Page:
Change Management: The ADKAR Model Explained With Examples
How would you feel if your employer called the whole team for a meeting and asserted that all of you will have to follow a new process starting tomorrow?
It’s likely that you’ll feel anger, disgust, sadness, and...basically, all the negative emotions.
And guess what! That’s a normal reaction.
That is why when organizations are trying to implement a new change. The organizations should use a trusted methodology for change management to manage the human side of the management.
In this article, we will discuss the ADKAR model for change management, which is a people-centered framework that allows change leaders to create change in an empathetic way.
The first stage of the ADKAR change management model, Awareness, refers to communicating the need for a change to employees.
It’s essential that not only the whole team understands the reasons behind introducing a change, but also agrees with the reasons. To do this, leaders should justify the need for change through personal stories instead of PowerPoint presentations and bullet points. Let them know what’s working and what isn’t, and how can the proposed change help the company get back on track.
Also, it’s important to have two-way communication. One should let the employees and stakeholders share their opinions. You don’t want to ‘impose’ a change, you want to ‘implement’ it.
So, how can an organization achieve this? Let’s consider an example. When McDonald’s introduced touch-screen kiosks within their outlets, it enabled customers to place their order without talking to team members. The team worried about their job security. However, thanks to the change leaders’ communication skills and EQ. They implemented the change successfully, and the company still employs humans (not just machines) at their outlets.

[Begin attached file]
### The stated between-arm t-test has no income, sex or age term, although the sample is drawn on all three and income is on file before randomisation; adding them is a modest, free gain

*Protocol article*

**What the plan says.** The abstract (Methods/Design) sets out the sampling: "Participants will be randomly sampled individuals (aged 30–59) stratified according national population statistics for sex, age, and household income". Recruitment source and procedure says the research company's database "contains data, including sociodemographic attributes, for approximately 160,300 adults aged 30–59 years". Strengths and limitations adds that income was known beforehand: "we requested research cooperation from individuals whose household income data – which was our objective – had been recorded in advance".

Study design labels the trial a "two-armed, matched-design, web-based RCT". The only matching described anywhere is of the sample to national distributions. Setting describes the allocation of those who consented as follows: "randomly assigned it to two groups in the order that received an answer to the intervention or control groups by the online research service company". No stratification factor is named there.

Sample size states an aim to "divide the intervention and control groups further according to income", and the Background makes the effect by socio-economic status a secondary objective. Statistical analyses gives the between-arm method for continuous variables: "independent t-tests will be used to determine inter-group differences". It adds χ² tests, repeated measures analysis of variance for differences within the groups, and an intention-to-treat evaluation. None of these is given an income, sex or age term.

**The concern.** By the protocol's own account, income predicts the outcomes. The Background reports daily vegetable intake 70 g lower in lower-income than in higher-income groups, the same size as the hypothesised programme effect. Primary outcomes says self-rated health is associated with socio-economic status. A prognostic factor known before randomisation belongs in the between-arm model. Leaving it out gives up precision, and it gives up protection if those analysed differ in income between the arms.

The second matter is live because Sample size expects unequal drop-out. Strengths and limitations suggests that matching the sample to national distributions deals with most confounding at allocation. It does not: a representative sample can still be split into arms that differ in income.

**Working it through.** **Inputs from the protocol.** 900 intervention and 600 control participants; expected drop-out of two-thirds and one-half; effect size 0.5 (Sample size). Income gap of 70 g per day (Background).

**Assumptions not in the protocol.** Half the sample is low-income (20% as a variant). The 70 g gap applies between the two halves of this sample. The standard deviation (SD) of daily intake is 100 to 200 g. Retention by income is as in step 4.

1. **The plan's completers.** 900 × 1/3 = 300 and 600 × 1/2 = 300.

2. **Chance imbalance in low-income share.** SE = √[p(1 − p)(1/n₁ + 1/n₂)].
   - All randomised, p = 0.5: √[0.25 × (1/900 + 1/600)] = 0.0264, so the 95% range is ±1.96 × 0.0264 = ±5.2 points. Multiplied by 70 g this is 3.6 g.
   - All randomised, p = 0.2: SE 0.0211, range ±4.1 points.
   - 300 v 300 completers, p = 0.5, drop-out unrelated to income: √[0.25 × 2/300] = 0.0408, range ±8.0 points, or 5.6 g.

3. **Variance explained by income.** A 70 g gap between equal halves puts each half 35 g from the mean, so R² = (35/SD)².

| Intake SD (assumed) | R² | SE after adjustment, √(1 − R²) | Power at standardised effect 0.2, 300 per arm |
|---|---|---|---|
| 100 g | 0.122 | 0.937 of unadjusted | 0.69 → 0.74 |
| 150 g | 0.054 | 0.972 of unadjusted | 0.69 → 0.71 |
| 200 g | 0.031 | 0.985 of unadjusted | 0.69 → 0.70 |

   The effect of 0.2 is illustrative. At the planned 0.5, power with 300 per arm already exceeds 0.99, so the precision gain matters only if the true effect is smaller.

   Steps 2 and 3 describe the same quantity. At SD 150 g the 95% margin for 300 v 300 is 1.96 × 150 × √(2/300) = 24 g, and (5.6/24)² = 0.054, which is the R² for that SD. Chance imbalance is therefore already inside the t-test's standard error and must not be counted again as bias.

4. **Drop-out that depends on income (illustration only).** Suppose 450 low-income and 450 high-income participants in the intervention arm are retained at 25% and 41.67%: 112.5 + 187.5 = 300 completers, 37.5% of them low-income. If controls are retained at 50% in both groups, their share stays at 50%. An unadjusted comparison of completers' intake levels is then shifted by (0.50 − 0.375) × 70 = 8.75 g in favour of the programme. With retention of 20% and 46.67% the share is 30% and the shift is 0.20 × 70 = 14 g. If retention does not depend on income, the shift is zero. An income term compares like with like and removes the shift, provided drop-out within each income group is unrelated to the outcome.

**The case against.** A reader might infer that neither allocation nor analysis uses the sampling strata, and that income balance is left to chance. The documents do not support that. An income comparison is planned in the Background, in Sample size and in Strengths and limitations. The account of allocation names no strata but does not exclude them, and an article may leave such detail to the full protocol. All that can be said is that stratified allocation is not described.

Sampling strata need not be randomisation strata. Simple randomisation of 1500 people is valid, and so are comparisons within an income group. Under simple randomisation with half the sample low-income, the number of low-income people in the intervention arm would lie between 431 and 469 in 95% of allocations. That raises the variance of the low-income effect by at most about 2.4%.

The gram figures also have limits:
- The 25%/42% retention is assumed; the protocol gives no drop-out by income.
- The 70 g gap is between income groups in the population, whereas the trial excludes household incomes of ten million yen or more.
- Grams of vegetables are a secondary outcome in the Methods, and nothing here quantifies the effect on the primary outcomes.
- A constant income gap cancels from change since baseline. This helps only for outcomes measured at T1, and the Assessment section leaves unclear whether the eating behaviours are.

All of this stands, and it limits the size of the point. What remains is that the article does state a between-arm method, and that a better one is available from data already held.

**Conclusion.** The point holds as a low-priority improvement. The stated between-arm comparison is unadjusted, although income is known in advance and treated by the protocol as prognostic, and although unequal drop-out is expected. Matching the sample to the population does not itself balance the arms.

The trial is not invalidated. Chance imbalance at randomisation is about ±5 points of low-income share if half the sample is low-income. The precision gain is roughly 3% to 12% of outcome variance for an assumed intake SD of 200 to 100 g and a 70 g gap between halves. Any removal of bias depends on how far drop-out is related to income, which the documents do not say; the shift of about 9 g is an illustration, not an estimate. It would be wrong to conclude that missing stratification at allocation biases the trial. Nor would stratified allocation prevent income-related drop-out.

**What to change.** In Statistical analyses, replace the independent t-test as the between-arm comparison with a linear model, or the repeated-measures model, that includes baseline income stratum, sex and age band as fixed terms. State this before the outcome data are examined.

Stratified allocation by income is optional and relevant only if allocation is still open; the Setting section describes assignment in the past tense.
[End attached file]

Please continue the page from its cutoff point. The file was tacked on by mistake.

The second stage of the ADKAR change management model is Desire. It refers to communicating the benefits of the change to the team and creating a desire to change.
When the team has no desire for change, it may be difficult, if not impossible, to successfully implement a change. No matter, which methodology for change management a company employs to incorporate.
To create a desire for change, change leaders should communicate the benefits of the intended change to employees over and over again. It is also important, at this stage, to listen to the team’s objections and address them. Just make sure they feel heard and included. Studies show that staff members are more likely to respond positively to a change if they are listened to. So, the last thing a change leader should do is rush the change without creating the desire to change first.
Let’s consider an example again. Suppose the marketing team in your company has been using basic CRM software for the past two years. But now, since the business is growing, you have decided to invest in a state-of-the-art CRM platform. Now, the thing is, it will require employees to spend a few extra hours every day for a couple of months to learn how to use it efficiently. At this stage, it is necessary to communicate to the team that not just the company, will benefit from this in the long run. For instance, you could mention that this CRM will enable the business to charge a higher fee from clients, and this higher charge will also result in higher salaries soon.
The third stage of the ADKAR change management model, Knowledge, refers to providing the team with the knowledge on how to change.
This is the action stage. Just communicating and answering questions won’t help. We need to take an action at this stage in order to turn the proposed change into a reality. Knowledge needs to be given about the new tools, skills, processes, and job responsibilities. Simply put, we need to teach each employee how they should provide value following the change and where they fit in the entire process.